Table_5_The Equine Gastrointestinal Microbiome: Impacts of Age and Obesity.xlsx (40.89 kB)
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Table_5_The Equine Gastrointestinal Microbiome: Impacts of Age and Obesity.xlsx

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posted on 07.12.2018, 04:06 authored by Philippa K. Morrison, Charles J. Newbold, Eleanor Jones, Hilary J. Worgan, Dai H. Grove-White, Alexandra H. Dugdale, Clare Barfoot, Patricia A. Harris, Caroline McG Argo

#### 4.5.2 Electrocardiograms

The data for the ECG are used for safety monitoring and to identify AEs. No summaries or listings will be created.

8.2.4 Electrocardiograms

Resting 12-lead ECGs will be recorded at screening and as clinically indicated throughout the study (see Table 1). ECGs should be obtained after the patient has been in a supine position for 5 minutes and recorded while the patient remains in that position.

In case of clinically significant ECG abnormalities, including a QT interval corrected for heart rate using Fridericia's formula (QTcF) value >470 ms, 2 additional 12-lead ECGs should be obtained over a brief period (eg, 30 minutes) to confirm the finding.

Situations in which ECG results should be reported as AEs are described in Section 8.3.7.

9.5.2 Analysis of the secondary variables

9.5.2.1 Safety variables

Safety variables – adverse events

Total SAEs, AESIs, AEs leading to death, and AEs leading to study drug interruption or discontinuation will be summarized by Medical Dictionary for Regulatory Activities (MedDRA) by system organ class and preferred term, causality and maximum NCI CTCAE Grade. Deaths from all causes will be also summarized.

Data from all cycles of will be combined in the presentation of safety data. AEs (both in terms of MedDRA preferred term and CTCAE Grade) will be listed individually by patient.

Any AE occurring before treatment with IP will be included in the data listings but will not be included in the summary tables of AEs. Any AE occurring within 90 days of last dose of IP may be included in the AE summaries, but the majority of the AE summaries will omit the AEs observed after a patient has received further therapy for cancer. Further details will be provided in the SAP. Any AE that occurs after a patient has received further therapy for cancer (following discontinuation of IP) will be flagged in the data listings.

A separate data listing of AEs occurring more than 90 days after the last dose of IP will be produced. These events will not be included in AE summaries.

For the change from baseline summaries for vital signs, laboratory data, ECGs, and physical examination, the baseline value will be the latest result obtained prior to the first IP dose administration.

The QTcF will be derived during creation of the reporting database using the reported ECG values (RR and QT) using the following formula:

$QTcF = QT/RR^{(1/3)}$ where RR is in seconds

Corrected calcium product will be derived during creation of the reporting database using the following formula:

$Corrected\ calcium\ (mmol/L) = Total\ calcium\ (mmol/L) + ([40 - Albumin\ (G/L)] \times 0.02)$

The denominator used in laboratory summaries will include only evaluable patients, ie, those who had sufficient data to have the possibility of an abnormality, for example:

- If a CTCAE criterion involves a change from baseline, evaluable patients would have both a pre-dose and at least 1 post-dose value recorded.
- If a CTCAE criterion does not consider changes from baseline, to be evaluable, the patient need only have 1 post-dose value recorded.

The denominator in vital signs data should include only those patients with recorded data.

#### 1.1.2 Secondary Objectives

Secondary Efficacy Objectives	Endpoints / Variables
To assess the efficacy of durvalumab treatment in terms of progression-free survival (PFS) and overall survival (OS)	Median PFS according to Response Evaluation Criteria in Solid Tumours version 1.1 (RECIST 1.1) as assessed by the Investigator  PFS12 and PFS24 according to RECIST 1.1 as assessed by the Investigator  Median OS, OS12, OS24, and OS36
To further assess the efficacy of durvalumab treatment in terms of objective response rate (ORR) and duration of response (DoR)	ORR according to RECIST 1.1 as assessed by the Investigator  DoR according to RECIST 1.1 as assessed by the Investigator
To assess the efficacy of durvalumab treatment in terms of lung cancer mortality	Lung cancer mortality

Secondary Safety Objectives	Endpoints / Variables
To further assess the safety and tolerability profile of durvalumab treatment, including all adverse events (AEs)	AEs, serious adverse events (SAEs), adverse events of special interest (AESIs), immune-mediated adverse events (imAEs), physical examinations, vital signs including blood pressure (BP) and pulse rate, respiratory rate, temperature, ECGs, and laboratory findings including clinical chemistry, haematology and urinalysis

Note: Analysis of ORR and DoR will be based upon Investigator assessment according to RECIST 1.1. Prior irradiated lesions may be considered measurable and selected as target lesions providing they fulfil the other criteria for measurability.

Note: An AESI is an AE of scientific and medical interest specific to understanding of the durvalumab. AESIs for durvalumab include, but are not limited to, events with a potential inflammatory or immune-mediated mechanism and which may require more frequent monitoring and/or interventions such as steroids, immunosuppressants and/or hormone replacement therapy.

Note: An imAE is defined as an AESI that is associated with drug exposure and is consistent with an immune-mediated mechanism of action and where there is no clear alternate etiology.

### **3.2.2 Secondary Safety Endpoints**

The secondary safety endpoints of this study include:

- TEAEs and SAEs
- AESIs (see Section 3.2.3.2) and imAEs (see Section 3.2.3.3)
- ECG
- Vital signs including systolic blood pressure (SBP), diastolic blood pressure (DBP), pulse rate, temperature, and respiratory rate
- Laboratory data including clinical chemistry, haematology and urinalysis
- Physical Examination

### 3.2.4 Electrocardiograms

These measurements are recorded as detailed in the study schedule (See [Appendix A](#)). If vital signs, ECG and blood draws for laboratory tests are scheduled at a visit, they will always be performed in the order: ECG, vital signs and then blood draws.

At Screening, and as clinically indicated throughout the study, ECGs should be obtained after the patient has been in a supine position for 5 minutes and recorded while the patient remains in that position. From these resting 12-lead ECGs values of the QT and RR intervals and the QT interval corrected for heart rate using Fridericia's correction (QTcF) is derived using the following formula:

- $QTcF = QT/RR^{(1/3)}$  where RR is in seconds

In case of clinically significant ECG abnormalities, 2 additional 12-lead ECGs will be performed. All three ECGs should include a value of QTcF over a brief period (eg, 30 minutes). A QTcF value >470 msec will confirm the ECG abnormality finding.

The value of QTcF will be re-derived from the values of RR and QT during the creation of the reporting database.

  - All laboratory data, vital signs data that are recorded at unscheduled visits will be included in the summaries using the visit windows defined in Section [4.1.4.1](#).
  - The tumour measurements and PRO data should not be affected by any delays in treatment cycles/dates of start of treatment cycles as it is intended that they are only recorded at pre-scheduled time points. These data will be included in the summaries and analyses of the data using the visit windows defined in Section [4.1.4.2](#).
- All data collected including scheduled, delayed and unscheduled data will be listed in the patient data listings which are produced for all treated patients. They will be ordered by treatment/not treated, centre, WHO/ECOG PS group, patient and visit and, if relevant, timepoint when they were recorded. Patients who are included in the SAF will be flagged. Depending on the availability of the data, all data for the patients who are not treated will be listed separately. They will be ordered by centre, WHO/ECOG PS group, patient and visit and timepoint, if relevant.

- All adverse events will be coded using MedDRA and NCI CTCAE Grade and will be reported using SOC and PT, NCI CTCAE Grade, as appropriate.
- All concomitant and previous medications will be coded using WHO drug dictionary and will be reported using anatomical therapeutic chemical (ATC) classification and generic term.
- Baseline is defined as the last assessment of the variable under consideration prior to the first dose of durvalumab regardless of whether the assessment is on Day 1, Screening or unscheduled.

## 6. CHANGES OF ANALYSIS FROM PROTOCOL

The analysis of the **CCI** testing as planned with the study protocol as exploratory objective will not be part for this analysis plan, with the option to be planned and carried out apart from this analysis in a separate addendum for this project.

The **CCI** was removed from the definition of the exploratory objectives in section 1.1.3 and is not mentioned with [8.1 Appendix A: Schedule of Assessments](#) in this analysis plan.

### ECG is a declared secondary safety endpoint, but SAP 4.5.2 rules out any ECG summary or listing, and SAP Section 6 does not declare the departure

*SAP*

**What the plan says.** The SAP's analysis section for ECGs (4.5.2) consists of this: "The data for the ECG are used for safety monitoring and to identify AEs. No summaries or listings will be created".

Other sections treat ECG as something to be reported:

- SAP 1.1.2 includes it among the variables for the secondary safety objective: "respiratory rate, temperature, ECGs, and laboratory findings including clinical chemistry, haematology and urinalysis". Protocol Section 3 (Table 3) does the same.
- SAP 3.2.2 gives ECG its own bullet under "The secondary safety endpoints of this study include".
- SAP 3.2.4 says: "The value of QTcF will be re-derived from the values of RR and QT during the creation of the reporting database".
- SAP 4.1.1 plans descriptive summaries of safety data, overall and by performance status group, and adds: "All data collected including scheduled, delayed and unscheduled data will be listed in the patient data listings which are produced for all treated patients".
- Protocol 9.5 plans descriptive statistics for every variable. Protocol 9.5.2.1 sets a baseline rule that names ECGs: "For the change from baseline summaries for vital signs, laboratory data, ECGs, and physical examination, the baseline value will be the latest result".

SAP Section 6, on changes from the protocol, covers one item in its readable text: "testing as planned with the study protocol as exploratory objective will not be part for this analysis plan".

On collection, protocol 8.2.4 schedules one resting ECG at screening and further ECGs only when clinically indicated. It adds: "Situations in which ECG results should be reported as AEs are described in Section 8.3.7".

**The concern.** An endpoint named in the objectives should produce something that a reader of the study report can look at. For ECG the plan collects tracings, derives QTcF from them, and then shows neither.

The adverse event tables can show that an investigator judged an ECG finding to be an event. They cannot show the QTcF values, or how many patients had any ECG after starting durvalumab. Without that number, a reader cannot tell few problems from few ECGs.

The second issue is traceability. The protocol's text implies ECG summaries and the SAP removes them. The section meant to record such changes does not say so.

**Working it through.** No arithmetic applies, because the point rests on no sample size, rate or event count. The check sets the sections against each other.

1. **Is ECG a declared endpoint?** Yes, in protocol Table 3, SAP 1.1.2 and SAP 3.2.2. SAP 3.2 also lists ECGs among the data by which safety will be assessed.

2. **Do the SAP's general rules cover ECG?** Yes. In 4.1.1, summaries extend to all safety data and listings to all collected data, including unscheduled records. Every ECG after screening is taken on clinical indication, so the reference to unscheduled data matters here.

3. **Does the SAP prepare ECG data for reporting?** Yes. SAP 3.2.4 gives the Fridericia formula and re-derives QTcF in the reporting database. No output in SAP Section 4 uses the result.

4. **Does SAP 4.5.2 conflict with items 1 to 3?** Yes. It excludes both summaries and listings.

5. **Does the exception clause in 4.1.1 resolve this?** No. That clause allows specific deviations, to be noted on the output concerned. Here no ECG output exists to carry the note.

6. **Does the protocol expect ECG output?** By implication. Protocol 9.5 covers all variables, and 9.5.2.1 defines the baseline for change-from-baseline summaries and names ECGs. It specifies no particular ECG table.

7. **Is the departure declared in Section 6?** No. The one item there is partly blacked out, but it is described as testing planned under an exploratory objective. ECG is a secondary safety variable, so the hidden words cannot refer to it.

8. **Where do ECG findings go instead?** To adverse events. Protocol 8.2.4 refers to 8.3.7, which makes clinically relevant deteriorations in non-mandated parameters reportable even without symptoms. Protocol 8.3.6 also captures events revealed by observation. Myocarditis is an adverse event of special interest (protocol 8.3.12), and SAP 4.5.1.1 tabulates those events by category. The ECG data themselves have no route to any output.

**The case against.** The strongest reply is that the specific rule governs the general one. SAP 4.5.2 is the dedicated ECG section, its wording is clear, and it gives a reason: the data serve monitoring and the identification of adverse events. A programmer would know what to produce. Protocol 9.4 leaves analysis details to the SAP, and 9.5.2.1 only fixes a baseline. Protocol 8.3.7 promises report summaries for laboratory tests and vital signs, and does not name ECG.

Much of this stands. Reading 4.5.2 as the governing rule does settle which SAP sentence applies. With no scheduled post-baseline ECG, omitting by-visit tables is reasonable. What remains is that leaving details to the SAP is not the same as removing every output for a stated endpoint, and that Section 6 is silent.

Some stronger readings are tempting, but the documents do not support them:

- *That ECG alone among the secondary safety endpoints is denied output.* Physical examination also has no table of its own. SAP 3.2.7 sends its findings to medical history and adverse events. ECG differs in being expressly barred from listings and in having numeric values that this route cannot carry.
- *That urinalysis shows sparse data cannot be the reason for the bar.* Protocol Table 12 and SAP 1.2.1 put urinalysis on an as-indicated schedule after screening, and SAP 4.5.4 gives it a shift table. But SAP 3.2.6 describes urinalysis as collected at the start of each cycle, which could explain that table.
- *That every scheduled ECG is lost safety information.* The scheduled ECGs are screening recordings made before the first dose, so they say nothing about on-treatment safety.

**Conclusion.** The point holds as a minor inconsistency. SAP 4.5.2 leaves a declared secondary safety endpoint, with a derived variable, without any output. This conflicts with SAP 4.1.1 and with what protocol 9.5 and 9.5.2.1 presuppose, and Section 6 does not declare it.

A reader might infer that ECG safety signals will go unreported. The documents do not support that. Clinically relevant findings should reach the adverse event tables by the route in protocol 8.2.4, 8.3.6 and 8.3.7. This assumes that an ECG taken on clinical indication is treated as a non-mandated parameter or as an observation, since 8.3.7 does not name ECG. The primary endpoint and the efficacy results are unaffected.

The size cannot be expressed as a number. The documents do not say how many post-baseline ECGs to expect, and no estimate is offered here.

Gastrointestinal microbial communities are increasingly being implicated in host susceptibilities to nutritional/metabolic diseases; such conditions are more prevalent in obese and/or older horses. This controlled study evaluated associations between host-phenotype and the fecal microbiome / metabolome. Thirty-five, Welsh Mountain pony mares were studied across 2 years (Controls, n = 6/year, 5–15 years, Body Condition Score (BCS) 4.5–6/9; Obese, n = 6/year, 5–15 years, BCS > 7/9; Aged, n = 6 Year 1; n = 5 Year 2, ≥19 years old). Animals were individually fed the same hay to maintenance (2% body mass as daily dry matter intake) for 2 (aged / obese) or 4 (control), 4-week periods in a randomized study. Outset phenotype was determined (body fat%, markers of insulin sensitivity). Feces were sampled on the final 3 days of hay feeding-periods and communities determined using Next Generation Sequencing of amplified V1–V2 hypervariable regions of bacterial 16S rRNA. Copy numbers for fecal bacteria, protozoa and fungi were similar across groups, whilst bacterial diversity was increased in the obese group. Dominant bacterial phyla in all groups were Bacteroidetes > Firmicutes > Fibrobacter. Significant differences in the bacterial communities of feces were detected between host-phenotype groups. Relative to controls, abundances of Proteobacteria were increased for aged animals and Bacteroidetes, Firmicutes, and Actinobacteria were increased for obese animals. Over 500 bacterial operational taxonomic units (OTUs) differed significantly between host-phenotype groups. No consistent pattern of changes in discriminant OTUs between groups were maintained across groups and between years. The core bacterial populations contained 21 OTUs, 6.7% of recovered sequences. Distance-based Redundancy Analyses separated fecal bacterial communities with respect to markers of obesity and insulin dysregulation, as opposed to age. Host-phenotype had no impact on the apparent digestibility of dietary GE or DM, fecal volatile fatty acid concentrations or the fecal metabolome (FT-IR). The current study demonstrates that host-phenotype has major effects on equine fecal microbial population structure. Changes were predominantly associated with the obese state, confirming an obesity-associated impact in the absence of nutritional differences. Clear biomarkers of animal-phenotype were not identified within either the fecal microbiome or metabolome, suggesting functional redundancy within the gut microbiome and/or metabolome.